Writing is like being able to put life into a snow globe. It takes the things that are too big and scary and reduces them into a form that I can put away when I want and look at from a distance. It also takes all that’s good in life and captures it into something I can take out when I want and look at close up and keep forever. It makes the bad things into something I can hold…and the good things into something I can hold onto. Both help so much that I need that little souvenir of life.

Friday, June 8, 2012

Hello Computer, Goodbye Ray Bradbury

 It’s good to be back after a long absence with a broken computer. Now I’m back at last…only to find out that one of my all-time favorite writers ever, Ray Bradbury, died this week.

I’m not sure exactly when I fell in love with his unique style—that unlikely combination of horror and lilting poetry that sings to my soul. I think I read Fahrenheit 451 in high school. Excerpts from The Martian Chronicles inevitably end up in high school anthologies, so I think that’s where my feelings began to deepen. But I believe it was after Something Wicked This Way Comes that it became pure love.

The one that reads to me like sips of a precious elixir to the spirit is Dandelion Wine. I rocked in the nursery rocking chair and read it to my abdomen after I found out that the fetus therein was male. To this day it remains one of my all-time favorite books and proof to me of what I once read about Ray Bradbury to those of us who worshiped him: he was not really a science fiction writer, but a poet.

I relished each word of Zen in the Art of Writing. Then last Christmas, I got the most thoughtful gift of my life when a dear friend sent me an autographed copy of The Halloween Tree. It’s one of the few I don’t have. I was almost speechless.

“How did you know that’s something I’ve always wanted?” I asked. I’d never said.

I could hear his infamous shrug over the phone. “I don’t know. It just fit you.” Which is, of course, what I could say about all of Ray Bradbury’s work. I’m not sure why, but it fits me.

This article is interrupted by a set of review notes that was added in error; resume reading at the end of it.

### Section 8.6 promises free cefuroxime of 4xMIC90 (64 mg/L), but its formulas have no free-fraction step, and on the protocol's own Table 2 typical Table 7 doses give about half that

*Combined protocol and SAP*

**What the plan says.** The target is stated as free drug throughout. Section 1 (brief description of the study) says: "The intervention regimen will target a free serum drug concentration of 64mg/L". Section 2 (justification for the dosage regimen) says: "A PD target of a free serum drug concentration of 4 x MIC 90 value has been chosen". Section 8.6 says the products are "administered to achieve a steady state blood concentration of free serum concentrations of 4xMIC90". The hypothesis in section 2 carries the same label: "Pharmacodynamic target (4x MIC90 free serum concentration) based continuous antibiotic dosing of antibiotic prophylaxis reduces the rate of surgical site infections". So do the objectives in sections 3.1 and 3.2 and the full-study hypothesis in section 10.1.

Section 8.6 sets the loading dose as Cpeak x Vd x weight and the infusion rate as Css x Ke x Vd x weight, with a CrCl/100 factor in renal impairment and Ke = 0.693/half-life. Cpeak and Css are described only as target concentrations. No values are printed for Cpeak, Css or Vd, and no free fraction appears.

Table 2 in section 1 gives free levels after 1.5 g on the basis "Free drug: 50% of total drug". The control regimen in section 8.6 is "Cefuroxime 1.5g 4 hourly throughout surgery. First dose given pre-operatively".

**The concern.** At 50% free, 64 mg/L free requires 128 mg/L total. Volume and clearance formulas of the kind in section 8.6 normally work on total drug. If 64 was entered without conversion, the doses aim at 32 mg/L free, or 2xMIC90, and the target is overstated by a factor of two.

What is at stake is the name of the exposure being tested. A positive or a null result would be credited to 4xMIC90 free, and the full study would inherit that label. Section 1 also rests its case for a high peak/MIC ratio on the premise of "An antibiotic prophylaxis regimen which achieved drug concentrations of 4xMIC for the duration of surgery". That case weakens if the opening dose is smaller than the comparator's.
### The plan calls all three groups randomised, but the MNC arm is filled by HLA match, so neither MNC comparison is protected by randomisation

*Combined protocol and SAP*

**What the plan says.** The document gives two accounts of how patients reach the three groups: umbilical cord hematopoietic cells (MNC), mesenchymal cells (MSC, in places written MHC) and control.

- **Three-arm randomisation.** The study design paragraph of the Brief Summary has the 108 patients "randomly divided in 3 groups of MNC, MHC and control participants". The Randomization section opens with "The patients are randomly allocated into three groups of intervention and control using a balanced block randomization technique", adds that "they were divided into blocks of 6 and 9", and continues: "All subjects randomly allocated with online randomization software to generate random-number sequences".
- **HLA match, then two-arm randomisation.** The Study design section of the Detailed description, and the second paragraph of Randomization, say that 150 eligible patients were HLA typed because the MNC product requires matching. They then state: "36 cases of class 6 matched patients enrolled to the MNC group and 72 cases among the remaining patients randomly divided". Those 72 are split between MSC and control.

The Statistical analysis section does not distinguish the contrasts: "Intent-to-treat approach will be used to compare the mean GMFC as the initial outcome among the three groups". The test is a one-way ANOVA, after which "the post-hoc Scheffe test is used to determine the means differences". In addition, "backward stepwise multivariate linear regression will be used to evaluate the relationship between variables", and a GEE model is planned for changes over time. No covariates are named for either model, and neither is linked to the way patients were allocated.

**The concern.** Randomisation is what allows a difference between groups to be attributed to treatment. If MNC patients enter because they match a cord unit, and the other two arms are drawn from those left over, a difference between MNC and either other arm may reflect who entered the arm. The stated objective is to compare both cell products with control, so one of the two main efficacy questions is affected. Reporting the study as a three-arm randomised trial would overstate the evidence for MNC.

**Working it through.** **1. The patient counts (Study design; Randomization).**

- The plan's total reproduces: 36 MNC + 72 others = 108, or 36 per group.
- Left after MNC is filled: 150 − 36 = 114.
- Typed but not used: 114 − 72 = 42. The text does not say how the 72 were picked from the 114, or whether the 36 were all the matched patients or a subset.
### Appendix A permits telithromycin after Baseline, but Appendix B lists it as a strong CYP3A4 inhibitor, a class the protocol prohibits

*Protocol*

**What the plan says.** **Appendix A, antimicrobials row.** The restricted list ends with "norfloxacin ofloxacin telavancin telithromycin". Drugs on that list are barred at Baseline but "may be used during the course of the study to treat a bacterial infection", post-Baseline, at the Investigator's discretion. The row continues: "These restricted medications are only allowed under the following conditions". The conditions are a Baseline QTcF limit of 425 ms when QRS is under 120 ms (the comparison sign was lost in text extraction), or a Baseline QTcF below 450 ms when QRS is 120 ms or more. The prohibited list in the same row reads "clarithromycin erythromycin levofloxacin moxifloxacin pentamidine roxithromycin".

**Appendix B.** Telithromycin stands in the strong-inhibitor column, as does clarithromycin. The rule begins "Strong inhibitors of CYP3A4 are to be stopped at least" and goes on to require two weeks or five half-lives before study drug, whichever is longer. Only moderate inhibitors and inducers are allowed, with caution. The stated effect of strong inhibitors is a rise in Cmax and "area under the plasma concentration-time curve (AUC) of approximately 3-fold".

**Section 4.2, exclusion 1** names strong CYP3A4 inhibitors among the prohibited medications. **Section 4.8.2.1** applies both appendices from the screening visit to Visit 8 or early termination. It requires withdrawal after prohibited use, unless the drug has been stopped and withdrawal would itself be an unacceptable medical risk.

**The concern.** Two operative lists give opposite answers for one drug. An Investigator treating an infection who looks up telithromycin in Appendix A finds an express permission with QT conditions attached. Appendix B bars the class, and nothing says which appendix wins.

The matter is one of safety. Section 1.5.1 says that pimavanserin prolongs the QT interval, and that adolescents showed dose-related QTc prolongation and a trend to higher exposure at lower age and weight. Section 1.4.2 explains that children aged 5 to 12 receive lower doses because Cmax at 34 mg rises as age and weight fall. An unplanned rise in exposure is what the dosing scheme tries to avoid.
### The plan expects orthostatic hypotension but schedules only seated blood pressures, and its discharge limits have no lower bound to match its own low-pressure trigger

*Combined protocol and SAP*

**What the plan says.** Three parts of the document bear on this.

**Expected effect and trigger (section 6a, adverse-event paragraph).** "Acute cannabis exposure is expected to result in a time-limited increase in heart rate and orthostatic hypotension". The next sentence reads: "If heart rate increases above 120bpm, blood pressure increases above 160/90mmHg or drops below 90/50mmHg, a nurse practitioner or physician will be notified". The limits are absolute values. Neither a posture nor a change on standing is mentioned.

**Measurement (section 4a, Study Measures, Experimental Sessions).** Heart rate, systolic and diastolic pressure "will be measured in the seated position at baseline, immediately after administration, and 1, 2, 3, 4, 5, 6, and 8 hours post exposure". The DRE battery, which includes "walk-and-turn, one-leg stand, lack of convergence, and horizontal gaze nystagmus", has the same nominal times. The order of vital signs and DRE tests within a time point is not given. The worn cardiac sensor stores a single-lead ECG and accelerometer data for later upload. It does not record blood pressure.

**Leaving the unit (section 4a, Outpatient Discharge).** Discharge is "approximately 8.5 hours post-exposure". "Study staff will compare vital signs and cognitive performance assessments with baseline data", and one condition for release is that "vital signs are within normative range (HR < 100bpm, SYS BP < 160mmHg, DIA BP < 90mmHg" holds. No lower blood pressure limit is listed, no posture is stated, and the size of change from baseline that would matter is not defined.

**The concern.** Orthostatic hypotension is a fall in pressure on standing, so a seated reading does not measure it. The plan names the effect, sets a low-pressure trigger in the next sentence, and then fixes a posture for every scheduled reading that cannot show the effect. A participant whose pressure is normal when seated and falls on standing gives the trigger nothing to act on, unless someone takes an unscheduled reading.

I read that Ray Bradbury died during the rare transit of Venus. I hope that’s true. I imagine he would have liked that.

Every morning I jump out of bed and step on a landmine. The landmine is me. After the explosion, I spend the rest of the day putting the pieces together. ~Ray Bradbury


  1. I have not read Dandelion Wine. After reading what you wrote about it, I will have to put it on my "must read" list.

    Yes, the writing world lost a true treasure...

  2. Welcome back! I remember reading Fahrenheit 451 in high school, and now after reading your post think that I should read his other books too.

    Kathy M.

  3. Well, I saw The Martian Chronicles and Fahrenheit 451 on the shelf when I frequented my middle school library. And I would know that Ray Bradbury wrote them, if I had to answer that question on Jeopardy. But I don't recall ever reading Mr. Bradbury.

    I'm guessing his stories were more interesting than The House of the Seven Gables. I chose that one to read just for fun. And found Hawthorne to be a bit wordy.

  4. Very nice tribute, Tammy. And BTW, glad you're back up and running in the cyber-world!

    Critter Alley

  5. Wonderful tribute, Tammy. I don't recall ever having read anything of his, but I was saddened by the news nonetheless. Connor did have to read "The Illustrated Man" last year in his Honors English class. I think I'll see if it's still lying around....

  6. I know when I first fell in love with Ray Bradbury's writings. It was while I was reading Dandelion Wine and I came up on the passage where the two boys were in competition...

  7. I have Bradbury's writing book, and didn't realize (dur) he had written so many other things... now I have more to my list too!


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